24 November 2022

The future of the APS can't be so Canberra-centric

| Chris Johnson
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Katy Gallagher

Public Service Minister Katy Gallagher. Photo: Auspic.

The Australian Public Service must look beyond the nation’s capital to fill its ranks if it wants to beat the employees’ job market and attract talent to the sector.

The State of the Service report tabled in parliament this week has highlighted what has long been known – that the APS is having trouble recruiting and retaining good staff.

Employees are staying in the service for shorter durations, and one in every dozen left the sector in 2021-22.

ICT workers are the most in demand and with not many people with those skills living in Canberra, the search must go nationwide and internationally.

There are also shortages in accounting, legal, project management, human relations, data analysis, security and engineering.

“Employees within Australia, and across the world, have changing expectations of what they want from work and how they will work,” the report states.

“The traditional operating models of the APS are being challenged and technological advances are requiring the service to adapt rapidly to the future of work.

“Employees have a new benchmark for the workplace experience and want more flexibility, more inclusive workplaces and a greater sense of purpose.”

READ ALSO Minister acknowledges three per cent isn’t a real wage increase for public servants

Competition from the private sector where employees can earn significantly more is having a huge impact on the APS.

Agencies are exploring ways to attract and retain good staff, which includes providing more stimulating work environments and career progression opportunities.

It also means the search for employees and the location of their jobs can no longer be overly Canberra-centric.

“Developing meaningful career pathways is an emerging focus for the APS to attract and retain top talent, particularly for critical roles,” the report states.

“Strategic workforce tools can be deployed to support career pathways, including mobility, having formal approaches in place to support career development and adopting a One APS approach to skill investment.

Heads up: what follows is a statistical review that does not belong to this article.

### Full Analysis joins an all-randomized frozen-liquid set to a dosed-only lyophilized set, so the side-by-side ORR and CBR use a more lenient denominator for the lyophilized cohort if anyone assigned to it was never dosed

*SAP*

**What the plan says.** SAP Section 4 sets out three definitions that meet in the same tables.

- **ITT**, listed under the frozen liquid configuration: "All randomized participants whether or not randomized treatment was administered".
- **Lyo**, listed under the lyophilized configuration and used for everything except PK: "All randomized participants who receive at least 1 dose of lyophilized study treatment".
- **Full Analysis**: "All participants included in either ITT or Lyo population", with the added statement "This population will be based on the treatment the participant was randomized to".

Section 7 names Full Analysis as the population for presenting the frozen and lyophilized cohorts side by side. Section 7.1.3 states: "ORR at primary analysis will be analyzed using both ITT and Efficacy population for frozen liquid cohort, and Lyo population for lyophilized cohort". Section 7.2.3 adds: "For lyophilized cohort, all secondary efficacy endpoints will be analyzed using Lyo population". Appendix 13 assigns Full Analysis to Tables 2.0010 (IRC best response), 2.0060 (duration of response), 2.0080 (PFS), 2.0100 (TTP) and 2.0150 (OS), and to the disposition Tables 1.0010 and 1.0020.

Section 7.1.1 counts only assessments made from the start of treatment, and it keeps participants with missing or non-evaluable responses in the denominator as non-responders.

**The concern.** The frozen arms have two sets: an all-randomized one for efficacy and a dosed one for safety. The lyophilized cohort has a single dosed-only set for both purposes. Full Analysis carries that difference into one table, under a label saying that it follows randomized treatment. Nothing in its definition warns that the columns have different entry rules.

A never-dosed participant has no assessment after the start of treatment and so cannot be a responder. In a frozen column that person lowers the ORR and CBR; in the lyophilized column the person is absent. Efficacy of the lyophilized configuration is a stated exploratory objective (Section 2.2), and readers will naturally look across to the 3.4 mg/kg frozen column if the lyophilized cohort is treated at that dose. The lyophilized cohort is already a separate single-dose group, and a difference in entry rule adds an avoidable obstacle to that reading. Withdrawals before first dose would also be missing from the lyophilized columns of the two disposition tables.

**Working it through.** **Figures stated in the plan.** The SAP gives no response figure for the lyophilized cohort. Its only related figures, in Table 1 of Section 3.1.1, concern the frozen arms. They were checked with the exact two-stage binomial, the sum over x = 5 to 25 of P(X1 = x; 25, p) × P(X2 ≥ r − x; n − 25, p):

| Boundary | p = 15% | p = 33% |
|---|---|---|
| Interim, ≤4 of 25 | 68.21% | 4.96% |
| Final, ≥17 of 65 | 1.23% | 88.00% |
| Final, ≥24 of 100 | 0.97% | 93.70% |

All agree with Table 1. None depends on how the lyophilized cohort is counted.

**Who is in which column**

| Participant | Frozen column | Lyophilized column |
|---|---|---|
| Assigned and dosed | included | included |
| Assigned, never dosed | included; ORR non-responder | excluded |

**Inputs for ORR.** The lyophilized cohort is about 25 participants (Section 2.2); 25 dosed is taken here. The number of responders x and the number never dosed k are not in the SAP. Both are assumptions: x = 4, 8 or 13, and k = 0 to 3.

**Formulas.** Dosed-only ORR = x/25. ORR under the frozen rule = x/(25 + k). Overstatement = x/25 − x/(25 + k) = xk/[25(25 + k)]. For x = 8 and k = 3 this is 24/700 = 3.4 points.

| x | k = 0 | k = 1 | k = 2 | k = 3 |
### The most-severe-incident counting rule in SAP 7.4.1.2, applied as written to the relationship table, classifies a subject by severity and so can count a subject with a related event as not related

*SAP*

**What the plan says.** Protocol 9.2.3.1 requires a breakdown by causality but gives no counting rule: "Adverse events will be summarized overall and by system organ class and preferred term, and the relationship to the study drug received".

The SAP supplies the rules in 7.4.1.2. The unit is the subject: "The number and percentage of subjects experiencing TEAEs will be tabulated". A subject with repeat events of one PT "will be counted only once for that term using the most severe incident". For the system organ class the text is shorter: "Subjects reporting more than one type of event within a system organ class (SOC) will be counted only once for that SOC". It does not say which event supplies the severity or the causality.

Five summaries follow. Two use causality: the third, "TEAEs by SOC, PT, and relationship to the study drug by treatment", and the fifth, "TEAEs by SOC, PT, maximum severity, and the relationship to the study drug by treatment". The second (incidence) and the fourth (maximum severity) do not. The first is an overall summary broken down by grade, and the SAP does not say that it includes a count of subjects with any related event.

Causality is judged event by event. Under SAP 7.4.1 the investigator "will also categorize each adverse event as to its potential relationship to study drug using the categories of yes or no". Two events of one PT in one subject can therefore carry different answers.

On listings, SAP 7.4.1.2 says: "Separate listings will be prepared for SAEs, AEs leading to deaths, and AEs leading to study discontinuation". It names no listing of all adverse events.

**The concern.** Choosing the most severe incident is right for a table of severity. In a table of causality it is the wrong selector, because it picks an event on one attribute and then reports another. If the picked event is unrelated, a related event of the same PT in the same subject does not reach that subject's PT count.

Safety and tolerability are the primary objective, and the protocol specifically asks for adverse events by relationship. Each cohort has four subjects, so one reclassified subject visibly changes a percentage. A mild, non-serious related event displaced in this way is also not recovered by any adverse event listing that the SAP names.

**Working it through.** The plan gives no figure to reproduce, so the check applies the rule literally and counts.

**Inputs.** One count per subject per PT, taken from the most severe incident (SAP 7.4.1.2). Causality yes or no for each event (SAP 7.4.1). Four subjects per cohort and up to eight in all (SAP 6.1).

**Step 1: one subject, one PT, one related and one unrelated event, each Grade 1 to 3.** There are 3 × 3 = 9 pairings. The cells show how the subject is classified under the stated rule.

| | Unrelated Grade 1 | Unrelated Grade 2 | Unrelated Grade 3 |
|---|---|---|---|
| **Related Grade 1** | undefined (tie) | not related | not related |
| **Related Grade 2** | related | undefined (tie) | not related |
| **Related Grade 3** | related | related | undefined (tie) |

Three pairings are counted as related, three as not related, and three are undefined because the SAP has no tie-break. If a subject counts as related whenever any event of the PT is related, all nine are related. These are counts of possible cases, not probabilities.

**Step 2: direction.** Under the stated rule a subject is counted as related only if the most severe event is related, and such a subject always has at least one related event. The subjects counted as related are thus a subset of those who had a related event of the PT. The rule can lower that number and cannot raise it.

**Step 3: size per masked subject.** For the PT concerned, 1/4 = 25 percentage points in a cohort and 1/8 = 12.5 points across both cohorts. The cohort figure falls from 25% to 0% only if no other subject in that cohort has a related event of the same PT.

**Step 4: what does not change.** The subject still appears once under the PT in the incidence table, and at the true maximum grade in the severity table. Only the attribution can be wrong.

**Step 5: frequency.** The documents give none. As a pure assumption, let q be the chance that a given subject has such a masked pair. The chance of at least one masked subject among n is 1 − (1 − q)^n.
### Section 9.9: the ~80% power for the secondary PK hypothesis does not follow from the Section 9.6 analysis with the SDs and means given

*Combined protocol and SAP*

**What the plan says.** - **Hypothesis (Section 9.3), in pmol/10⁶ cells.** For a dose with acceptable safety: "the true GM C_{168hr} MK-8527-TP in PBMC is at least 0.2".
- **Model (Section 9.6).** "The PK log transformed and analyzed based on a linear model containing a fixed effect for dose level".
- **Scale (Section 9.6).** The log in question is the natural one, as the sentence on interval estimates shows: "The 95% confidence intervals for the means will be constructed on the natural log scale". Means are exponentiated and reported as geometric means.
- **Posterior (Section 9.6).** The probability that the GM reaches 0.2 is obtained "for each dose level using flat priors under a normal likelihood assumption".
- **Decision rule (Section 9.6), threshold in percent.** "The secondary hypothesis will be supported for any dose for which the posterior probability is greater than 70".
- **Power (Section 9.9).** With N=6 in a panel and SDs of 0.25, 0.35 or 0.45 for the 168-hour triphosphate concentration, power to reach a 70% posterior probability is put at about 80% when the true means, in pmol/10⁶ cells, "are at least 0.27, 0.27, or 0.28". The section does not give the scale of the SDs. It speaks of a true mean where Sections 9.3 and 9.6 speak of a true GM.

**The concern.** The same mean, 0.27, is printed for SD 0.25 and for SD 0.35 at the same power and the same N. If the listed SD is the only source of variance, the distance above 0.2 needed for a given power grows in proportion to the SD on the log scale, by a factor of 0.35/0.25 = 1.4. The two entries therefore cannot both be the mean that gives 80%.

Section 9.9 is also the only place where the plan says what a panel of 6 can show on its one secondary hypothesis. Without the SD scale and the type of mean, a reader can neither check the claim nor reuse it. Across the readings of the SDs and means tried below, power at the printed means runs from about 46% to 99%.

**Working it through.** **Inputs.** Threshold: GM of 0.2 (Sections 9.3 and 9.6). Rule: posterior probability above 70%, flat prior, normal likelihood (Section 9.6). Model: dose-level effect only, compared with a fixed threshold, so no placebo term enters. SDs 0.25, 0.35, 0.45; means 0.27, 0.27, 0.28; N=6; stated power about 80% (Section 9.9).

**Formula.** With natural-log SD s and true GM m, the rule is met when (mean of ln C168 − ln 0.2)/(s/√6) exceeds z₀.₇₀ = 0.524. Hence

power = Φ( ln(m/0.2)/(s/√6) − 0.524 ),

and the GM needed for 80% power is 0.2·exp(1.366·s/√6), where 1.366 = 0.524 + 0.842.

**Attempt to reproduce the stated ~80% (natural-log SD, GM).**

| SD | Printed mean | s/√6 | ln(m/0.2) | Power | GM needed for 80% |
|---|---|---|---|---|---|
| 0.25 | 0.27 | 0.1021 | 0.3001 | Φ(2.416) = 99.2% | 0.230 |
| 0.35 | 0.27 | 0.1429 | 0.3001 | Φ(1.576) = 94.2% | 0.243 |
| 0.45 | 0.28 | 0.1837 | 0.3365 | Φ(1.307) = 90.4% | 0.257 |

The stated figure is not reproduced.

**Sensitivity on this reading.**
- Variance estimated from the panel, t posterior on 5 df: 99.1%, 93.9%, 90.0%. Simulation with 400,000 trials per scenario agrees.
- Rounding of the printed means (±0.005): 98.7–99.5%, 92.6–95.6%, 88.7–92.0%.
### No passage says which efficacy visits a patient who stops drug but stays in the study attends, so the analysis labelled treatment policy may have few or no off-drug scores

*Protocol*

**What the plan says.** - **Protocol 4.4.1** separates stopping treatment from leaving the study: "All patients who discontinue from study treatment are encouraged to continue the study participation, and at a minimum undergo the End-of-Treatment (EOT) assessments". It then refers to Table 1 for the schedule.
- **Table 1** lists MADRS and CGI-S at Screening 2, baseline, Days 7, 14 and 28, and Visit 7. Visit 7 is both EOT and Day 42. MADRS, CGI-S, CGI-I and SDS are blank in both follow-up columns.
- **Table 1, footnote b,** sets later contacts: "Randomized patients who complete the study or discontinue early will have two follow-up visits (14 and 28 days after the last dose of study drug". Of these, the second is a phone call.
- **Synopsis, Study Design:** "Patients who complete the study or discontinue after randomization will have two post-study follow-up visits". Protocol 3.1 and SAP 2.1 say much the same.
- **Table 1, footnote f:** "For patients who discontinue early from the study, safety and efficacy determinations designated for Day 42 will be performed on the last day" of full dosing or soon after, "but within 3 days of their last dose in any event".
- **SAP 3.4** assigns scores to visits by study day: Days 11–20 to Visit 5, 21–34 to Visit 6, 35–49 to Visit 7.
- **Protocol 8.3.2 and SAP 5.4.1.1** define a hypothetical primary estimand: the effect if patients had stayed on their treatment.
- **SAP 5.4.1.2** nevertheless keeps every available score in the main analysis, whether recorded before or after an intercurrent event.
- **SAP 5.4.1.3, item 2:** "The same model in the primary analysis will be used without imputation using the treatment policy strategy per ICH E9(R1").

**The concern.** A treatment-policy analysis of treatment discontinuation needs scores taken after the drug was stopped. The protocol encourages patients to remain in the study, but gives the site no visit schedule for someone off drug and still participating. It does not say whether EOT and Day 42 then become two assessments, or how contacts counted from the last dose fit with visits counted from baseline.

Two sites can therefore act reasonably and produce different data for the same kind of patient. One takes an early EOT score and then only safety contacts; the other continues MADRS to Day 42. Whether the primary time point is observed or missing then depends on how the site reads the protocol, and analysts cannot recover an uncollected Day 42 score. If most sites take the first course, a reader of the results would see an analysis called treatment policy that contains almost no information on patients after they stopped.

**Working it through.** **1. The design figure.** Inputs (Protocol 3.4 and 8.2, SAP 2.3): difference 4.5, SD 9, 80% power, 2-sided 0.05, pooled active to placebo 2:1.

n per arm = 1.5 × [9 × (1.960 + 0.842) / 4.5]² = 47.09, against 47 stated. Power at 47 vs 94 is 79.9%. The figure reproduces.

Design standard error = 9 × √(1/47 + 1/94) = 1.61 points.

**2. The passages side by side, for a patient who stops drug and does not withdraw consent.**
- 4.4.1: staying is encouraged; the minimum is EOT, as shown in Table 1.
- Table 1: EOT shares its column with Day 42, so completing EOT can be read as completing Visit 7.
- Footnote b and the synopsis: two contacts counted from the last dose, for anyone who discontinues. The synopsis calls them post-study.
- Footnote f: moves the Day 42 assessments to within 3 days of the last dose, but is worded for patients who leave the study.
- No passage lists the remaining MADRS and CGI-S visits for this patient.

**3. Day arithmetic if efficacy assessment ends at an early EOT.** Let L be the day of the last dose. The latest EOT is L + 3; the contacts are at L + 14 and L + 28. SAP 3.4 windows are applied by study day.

“Offering APS employees opportunities to work closer to home and their local communities is also a core focus.

“Public servants of the future do not necessarily have to move to Canberra to have a meaningful and purposeful career with the APS.”

Currently, 38.3 per cent of APS employees live and work in the ACT, with the large majority of senior positions based in the capital.

A location strategy is being developed to search far wider for the service’s most senior roles, and to not have all based in Canberra.

READ ALSO State of Service Report reveals corruption stats in APS

“COVID-19 saw a seismic shift in perceptions of where work can be done, disrupting the nature of workplaces across the world,” the report states.

“The APS is exploring options to locate staff closer to local communities, for not only better service design and delivery, but also to tap into emerging labour markets outside of Canberra to remain a world-class public service that reflects the community it serves.

“This approach will provide options for employees in choosing where they work from, and when, often allowing employees to be closer to home.”

Public Service Minister Katy Gallagher used the Federal Budget to fund about 8000 extra APS employees, largely in areas outside of Canberra.

And she has more recently announced an APS Academy Campus initiative that will employ about 300 data and digital training staff in four regional hubs around the country.

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Why is she representing Canberra in government? She is clearly anti Canberra

MJB Hamilton6:18 pm 24 Nov 22

the aps is one of the cogs in our city’s economy, to keep canberra flourishing, don’t take it away

The irony of this when, when Barnaby Joyce was pushing to decentralise Government agencies, the ACT Government was loudly denouncing the move.

Tom Worthington1:39 pm 24 Nov 22

Could admin staff simply work from anywhere? I remember I once went to a conference in NZ, and forgot to tell anyone in the office. I had my phone and email, so no one noticed. I haven’t really worked in an office since 1994, and wrote a book about it: http://tomw.net.au/nt/introduction.html

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